Wednesday, October 25, 2006


During our last class meeting, we spent a lot of time commenting on diversity at Loyola, how we define diversity as students, and how outsiders like The Princeton Review view our student population. I'm still not so sure myself whether or not the Loyola College student body is diverse. To argue that it is, I could say that we each have a different story, regardless of the color of our skin or our place of origin. However, anyone who doesn't have the time to get to know Loyola College students can see that many of them are white and wear clothing that doesn't deviate much from the current fashion. Our nation's response to this superficial lack of diversity is affirmative action, but this response is just as superficial as the diversity it tries to encourage, because the real problem is not in the diversity of the people but the diversity of the environment. For Jane Jacobs, in her book The Death and Life of Great American Cities, diversity is defined foremost as an economical condition, capable of thriving in cities because of the high concentrations of people. As she writes "City diversity itself permits and stimulates more diversity." (145).

One would think that, because Loyola College is located in Baltimore, the city would attract a more diverse population to the school. However, most students at Loyola College experience and live the suburban features that Jacobs mentions: "Towns and suburbs, for instance, are natural homes for huge supermarkets and for little else in the way of groceries, for standard movie houses or drive-ins and for little else in the way of theater." (146). Until recently the Colltown Shuttle stopped as far south as MICA and as far north as Goucher College. There are no movie theaters or grocery stores at any stop south of Loyola so any freshmen or sophomores who didn't have cars and used the shuttle did grocery shopping, etc. in Towson. Before I had a car on campus, which wasn't until my junior year, it was difficult to imagine myself living in a city. Now that I have a car and commute twice a week to my internship downtown, I finally feel as if I'm living the city life I had hoped to live when I came to Loyola.

During freshman and sophomore years, I was miserable here and desperately wanted to transfer. My hopes of living in a city were not fulfilled. It wasn't the lack of diversity on this campus that bothered me, but moreseo the lack of access to diversity in commerce and entertainment; "...wherever we find a city district with an exuberant variety and plenty in its commerce, we are apt to find that it contains a good many other kinds of diversity also, including variety of cultural opportunities, variety of scenes, and a great variety in its population and other users." (148). I knew that once I had access to the "mom and pop" restaurants, the clothing boutiques and quirky theatres, I would no longer feel bored by the sameness here. I would like to think that a college-age person is more open-minded and curious than seems to be the case with many first-year students on this campus, who don't make any efforts to look around. My desire for newness and exploration was a source of great frustration and deep sadness for the greater part of two years.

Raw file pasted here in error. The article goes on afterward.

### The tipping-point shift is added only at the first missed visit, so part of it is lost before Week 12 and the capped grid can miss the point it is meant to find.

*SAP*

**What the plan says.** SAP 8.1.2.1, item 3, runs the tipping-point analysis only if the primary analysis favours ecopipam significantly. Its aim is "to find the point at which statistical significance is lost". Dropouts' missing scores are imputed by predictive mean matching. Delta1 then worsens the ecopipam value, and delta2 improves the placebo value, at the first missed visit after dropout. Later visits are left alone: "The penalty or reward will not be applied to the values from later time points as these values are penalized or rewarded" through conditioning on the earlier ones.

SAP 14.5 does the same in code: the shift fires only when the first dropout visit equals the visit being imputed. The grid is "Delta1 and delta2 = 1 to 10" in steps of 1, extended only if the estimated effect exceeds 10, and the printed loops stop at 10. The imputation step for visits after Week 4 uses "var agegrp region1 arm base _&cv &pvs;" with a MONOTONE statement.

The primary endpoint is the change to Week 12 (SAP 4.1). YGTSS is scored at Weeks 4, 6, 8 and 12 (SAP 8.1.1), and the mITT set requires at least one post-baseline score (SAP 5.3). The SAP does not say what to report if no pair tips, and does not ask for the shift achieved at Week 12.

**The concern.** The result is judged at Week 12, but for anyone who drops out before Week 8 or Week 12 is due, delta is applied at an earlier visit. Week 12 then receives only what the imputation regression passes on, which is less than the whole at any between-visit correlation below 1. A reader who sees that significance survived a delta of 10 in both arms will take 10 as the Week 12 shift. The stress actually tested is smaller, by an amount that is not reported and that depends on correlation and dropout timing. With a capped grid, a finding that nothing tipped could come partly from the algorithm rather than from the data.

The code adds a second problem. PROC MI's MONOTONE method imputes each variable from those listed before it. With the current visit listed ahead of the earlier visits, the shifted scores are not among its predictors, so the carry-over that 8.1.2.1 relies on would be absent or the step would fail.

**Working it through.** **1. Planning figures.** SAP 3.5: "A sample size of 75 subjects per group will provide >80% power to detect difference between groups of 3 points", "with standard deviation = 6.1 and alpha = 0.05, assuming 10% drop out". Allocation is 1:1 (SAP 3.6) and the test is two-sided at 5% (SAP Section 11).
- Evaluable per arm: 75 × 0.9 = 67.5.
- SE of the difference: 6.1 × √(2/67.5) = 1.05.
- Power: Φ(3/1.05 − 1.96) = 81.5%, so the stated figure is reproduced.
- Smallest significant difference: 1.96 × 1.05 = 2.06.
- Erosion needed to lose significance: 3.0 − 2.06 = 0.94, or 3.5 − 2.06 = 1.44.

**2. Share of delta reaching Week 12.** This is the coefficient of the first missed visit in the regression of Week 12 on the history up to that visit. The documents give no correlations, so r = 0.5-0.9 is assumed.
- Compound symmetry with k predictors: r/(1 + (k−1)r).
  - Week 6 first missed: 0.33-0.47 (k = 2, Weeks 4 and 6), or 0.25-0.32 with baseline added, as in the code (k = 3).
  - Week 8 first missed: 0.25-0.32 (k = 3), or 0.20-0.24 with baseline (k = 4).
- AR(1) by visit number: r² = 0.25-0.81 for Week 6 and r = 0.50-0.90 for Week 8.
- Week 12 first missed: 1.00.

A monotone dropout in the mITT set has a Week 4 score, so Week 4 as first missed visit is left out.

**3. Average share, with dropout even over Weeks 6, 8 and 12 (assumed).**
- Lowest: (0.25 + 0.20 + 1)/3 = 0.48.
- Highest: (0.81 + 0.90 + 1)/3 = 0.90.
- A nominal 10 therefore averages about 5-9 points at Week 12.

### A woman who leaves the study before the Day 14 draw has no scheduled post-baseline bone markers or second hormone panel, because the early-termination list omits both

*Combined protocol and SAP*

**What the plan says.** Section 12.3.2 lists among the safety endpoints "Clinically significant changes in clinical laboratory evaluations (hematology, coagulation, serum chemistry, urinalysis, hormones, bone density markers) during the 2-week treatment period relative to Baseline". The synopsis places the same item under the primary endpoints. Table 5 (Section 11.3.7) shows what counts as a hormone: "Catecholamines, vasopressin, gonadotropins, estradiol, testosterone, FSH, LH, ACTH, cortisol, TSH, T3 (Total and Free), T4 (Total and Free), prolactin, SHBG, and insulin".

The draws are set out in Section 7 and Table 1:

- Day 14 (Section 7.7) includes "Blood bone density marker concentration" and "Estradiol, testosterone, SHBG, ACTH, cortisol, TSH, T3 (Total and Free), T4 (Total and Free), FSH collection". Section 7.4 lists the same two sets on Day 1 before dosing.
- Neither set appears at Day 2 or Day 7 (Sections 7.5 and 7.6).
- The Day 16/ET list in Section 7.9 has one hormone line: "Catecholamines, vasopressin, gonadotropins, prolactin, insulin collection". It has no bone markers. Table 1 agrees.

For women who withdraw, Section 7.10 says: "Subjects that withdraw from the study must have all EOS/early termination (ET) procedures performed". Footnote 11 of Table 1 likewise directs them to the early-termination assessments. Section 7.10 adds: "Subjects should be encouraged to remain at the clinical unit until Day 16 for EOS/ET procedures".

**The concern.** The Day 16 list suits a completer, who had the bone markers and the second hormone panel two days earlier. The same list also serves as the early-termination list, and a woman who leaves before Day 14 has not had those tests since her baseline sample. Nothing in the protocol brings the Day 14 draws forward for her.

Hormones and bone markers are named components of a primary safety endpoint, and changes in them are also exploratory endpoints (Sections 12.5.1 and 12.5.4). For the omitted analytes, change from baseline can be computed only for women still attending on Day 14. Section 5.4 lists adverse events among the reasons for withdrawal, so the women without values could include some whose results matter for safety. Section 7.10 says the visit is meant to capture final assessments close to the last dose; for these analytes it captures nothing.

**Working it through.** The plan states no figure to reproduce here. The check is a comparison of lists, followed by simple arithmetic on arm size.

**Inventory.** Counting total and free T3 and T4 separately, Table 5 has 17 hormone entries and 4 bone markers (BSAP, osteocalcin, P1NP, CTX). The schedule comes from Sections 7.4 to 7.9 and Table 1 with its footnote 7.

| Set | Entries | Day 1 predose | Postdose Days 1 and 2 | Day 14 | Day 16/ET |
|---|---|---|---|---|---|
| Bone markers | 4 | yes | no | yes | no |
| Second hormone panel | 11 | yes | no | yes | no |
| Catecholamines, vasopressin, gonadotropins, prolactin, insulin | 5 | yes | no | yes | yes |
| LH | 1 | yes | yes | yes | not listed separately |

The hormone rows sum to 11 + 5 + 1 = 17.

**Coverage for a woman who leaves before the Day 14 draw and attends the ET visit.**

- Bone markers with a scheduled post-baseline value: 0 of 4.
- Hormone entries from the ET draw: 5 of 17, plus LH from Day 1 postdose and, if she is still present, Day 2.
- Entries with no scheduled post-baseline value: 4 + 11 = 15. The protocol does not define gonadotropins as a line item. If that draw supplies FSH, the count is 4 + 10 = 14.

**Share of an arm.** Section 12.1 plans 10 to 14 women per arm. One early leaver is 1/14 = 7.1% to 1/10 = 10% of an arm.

Another point that Jacobs makes that really resonated for me was actually about Baltimore specifically: "Consider the problem posed by the street with the pretty sidewalk park in Baltimore...Mrs. Kostritsky is quite right when she reasons that it needs some commerce for its users' convenience. And as might be expected, inconvenience and lack of public street life are only two of the by-products of residential monotony here." (144). Early in my sophomore year, I was determined to figure out the Baltimore public transportation system. I set out early one Saturday morning and rode a bus downtown to a subway station. I was profoundly disturbed by the stillness of the city, which seemed like an evacuated place to me. Even in the downtown business district, where men and women walk around in business attire, making and breaking deals during the week, I was afraid. Other parts of the city are like that too. Two of the only neighborhoods you can visit on a weekend during the day are the Inner Harbor (which is swarmed with people who aren't even from this city) and Hampden because both have lots of commerce concentrated in a relatively small area. Actually, I feel so safe in Hamden most days that I was shocked to read in the City Paper about a murder occuring, on more than one occasion, during the day on the Avenue...